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Peshawar Museum displays largest collection on Buddha’s life

The Daily Times, Sept 15, 2008

PESHAWAR, Pakistan -- The almost century-old Peshawar Museum is unique for displaying the most important and world’s largest collection of architectural pieces.

The unique stone sculptures carved in Gandhara Art not only speak of the artists’ competence, but also tell a complete life story of Buddha from birth to death and his miracles.

In the main hall of the museum, the antiques and sculptures put on display represent the stories on the life of Buddha from his birth to death – all the episodes.

The Buddha’s life story in stones is beautifully carved with all details from the Queen Maya’s dream, interpretation of the dream, birth of Siddhartta (historic Buddha), bath scene, seven steps, going to school, writing lessons, wrestling matches, palace life, marriage scene, renunciation, great departure, ascetic life, fasting, first meditation, demons attacks, attaining enlightenment, first sermon, death scene, cremation of Buddha, distribution of relics and construction of stupas on the relics.

The collection includes different types of architectural pieces, relics caskets, stupa models of schist and bronze, stucco sculptures, terracotta figurines, toiletry objects along with life size Buddha statues.

“The life stories of Buddha, depicted in Gandharan Art, are an authentic document of the Mahyana text composed during the time of Kanishka (1st Century AD),” said Prof Fidaullah Sehrai, renowned archaeologist and former director NWFP Department of Archaeology and Museums,

Prof Sehrai said the cosmopolitan art of Gandhara, with influences from Indian Greek, Roman and Persian artists, appeared in this region in 1st century BC for propagation of Buddhism through stone carved as well as images in stucco, terracotta and bronze.

These images were placed in chapels of monasteries and in stupas across Gandhara region by Buddhist followers for worship.

“The current Buddhist religion in Korea and Japan is a wonderful example of extension of Gandharan Buddhism,” Sehrai said. “The sculptures were fixed to the bases, drums and stairs of the stupas, around which the worshippers gather and worships.”

Prof Sehrai said in the old Buddhist art the Buddha was not represented in human form but shown by symbols.

The four important events of Buddha’s are his birth at Lumbini Garden, his enlightenment under the Bodhi tree, his first sermon in the Deer Park and his death at Kusinara. All these events are symbolised by a lotus, a tree, a wheel or a deer and a stupa, respectively.

But in Gandhara Art, Prof Sehrai continued, the Buddha was represented in human form in these and other events in shape of sculptures.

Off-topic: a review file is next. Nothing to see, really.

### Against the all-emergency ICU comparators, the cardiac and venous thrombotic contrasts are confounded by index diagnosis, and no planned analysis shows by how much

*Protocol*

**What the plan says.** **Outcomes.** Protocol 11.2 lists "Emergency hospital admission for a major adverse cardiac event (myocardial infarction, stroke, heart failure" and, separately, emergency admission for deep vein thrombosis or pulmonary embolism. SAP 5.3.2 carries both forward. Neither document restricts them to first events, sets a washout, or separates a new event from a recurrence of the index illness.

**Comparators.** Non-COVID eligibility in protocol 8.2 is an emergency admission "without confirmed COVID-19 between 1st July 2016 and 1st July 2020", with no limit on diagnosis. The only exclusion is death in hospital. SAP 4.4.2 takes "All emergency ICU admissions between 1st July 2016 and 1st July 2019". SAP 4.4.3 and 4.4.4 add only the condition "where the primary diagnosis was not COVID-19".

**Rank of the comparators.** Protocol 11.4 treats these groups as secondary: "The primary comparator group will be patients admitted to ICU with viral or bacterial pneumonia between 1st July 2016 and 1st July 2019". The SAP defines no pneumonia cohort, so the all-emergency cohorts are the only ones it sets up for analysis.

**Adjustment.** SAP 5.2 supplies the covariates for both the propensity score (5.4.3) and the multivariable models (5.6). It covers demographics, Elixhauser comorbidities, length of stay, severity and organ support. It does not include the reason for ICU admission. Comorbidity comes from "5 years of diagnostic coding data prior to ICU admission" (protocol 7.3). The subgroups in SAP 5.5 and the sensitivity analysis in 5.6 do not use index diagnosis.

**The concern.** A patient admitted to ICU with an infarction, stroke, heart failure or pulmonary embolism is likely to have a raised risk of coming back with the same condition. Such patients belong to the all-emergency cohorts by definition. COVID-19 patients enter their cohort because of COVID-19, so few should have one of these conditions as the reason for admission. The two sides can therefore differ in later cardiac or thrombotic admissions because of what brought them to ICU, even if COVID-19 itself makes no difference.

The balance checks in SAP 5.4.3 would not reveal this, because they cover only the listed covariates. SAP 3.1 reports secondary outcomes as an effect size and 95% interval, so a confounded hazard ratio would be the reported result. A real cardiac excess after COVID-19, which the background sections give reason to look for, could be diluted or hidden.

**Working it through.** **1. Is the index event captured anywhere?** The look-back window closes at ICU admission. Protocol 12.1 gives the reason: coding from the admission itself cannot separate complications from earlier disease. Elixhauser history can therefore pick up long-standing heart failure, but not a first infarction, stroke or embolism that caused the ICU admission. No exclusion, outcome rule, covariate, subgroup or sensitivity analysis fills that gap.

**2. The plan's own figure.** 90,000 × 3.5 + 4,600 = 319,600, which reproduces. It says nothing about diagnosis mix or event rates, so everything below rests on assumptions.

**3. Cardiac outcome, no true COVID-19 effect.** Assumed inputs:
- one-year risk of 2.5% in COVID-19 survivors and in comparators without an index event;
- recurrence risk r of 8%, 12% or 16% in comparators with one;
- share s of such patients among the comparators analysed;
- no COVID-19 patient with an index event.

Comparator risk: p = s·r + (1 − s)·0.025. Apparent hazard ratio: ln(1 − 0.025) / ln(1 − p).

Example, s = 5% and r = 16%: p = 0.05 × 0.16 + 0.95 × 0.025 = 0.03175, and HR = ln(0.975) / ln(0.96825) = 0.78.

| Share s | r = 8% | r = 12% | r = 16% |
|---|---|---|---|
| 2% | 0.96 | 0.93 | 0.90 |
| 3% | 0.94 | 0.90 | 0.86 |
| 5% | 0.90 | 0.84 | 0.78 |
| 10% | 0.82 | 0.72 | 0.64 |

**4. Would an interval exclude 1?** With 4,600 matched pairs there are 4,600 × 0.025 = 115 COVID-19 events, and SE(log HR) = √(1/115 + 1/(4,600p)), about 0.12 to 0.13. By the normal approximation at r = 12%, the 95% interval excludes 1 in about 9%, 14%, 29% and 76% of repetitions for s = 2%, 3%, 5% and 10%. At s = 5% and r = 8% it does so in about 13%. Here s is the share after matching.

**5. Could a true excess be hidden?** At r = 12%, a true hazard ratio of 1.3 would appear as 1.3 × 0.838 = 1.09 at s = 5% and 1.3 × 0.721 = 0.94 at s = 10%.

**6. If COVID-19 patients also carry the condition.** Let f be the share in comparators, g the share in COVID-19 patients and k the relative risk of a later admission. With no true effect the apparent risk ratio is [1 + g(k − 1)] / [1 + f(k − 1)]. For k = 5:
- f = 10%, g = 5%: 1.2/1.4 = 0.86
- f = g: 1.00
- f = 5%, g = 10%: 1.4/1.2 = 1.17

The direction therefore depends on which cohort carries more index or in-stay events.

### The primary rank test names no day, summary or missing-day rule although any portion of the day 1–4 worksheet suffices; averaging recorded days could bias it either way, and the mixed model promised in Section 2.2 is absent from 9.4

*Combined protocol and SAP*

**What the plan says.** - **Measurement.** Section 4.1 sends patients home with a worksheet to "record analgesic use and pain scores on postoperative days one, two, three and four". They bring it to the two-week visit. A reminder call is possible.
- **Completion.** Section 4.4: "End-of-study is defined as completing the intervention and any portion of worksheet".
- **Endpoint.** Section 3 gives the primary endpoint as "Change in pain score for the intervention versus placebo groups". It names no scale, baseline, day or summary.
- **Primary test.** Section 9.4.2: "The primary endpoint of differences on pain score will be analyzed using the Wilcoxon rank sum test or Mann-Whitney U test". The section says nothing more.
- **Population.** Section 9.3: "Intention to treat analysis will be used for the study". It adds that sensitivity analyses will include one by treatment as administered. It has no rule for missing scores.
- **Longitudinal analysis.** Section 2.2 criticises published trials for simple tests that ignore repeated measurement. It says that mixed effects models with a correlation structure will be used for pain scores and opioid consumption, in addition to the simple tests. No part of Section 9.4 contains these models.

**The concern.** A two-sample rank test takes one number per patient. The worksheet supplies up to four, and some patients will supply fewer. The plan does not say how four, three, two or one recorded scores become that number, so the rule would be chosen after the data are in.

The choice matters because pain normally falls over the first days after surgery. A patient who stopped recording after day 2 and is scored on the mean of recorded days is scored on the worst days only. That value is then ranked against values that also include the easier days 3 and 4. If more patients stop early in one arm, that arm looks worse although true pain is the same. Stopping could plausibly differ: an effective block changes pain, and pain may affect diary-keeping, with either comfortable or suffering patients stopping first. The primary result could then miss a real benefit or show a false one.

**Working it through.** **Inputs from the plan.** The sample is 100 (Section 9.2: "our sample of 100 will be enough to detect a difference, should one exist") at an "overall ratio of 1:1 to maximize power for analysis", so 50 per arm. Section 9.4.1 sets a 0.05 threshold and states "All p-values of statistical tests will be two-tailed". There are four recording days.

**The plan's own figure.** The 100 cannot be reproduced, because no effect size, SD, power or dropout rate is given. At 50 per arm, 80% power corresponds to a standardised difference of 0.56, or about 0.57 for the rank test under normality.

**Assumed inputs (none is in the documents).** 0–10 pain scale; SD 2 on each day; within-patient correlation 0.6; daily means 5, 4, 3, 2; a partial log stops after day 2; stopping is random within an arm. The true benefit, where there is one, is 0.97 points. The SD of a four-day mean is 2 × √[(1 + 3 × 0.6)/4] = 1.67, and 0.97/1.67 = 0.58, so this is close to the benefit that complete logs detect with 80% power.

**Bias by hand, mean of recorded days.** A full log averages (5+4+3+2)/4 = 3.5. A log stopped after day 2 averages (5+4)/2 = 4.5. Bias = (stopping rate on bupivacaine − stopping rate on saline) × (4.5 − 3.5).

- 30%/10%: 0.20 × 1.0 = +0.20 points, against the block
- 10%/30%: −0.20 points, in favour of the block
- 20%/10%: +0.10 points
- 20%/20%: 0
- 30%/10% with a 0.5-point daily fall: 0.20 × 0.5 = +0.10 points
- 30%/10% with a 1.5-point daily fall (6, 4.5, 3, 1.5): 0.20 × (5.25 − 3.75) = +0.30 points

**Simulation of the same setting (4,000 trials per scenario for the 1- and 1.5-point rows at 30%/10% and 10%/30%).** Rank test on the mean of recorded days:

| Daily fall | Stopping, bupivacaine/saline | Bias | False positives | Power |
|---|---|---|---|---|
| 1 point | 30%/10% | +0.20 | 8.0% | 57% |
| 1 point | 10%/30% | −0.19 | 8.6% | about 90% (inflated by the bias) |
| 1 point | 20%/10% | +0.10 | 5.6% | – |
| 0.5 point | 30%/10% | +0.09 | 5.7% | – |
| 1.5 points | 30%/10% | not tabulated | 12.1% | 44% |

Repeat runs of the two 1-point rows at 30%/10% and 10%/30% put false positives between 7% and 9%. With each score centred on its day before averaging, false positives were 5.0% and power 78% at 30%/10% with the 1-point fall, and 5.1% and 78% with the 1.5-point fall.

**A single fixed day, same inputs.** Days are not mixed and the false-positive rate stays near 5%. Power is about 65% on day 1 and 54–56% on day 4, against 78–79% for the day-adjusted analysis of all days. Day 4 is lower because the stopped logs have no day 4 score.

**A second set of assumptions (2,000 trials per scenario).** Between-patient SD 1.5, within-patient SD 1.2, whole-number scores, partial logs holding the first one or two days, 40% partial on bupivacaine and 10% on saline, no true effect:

The main focus of the art was Buddha’s life stories and individual images, his previous birth stories (Jatakas) and future Buddhas.

The devoted local artists, stimulated by the personality of Buddha, took advantage of contacts, motifs and technology from Greeks, Romans and Persians, which gave Buddha an eternal life.

The art, mainly a product of the land of Gandhara under the Kushan rulers, is more dynamic than the contemporary Mathura Art of India.

“Peshawar Museum has the largest collection of Gandhara art in the whole world, consisting of 4247 (936 on display and 3311 in stores) antiques of Buddhist stone sculptures and panels, architectural elements, stucco sculptures, terracotta figurines, relic casket and toiletry objects,” said Saleh Muhammad, NWFP Archaeology and Museums director.

The major poses of Buddha in Peshawar Museum were Dhayana Mudra or Medtation Pose, Abhaya Mudra or Reassurance Pose, Dharma Chakra Mudr or Turning of the Wheel of Law Pose and Bhumispersa Mudra or Earth Touching Pose, Saleh said.

The main Gandharan collection of Peshawar Museum came from excavations of the Archaeological Survey of India, Frontier Circle from 1902 to 1941 and donations from public and purchases, he informed.

These sculptures mainly recovered from the sites of Shari Bahlol (1906-26) in Mardan district, Shah Ji-ki-Dheri (1908-10) in Peshawar district and Palatu Dheri (1902-03), Mamane Dheri, Akhun Dheri, Ibrahimzai, Utmanzai, Hamid Garhi Turangzai, Bala Hisar and Sheikan Dheri in Charsadda district.

Saleh Muhammad said the true story of Buddha’s life was not known and what we had displayed was a canonised version of his life.

“It is the miraculous story that is narrated in stone. This story was developed in greatest detail in Gandhara Art while in other schools of art only a few events are told,” he added.

The Gandharan Art pieces in the museum can be dated back to 2nd century AD to the 5th century AD, except a few Hindu sculptures, which can be dated from the 9th century AD to the 11th century AD.

The story begins from his birth and continues through his human career until his death and even later when his relics and reliquaries became objects of worship.

Total collection of antique is reckoned at 14,156 items in five main sections; Gandharan Coins, Islamic, Ethnological and Iranian and due to unique and most extensive Gandharan collection, Peshawar Museum is famous worldwide.

Saleh Muhammad said earlier large number of foreigners, especially from Japan and Korea, visited Peshawar Museum to see Buddha’s unique sculptures. But now the number of visitors had reduced due to law and order situation.

He suggested for proper projection of Peshawar Museum at international level, in special reference to Buddha’s sculptures, with renewed spirit for attracting tourists and followers of Buddhism.



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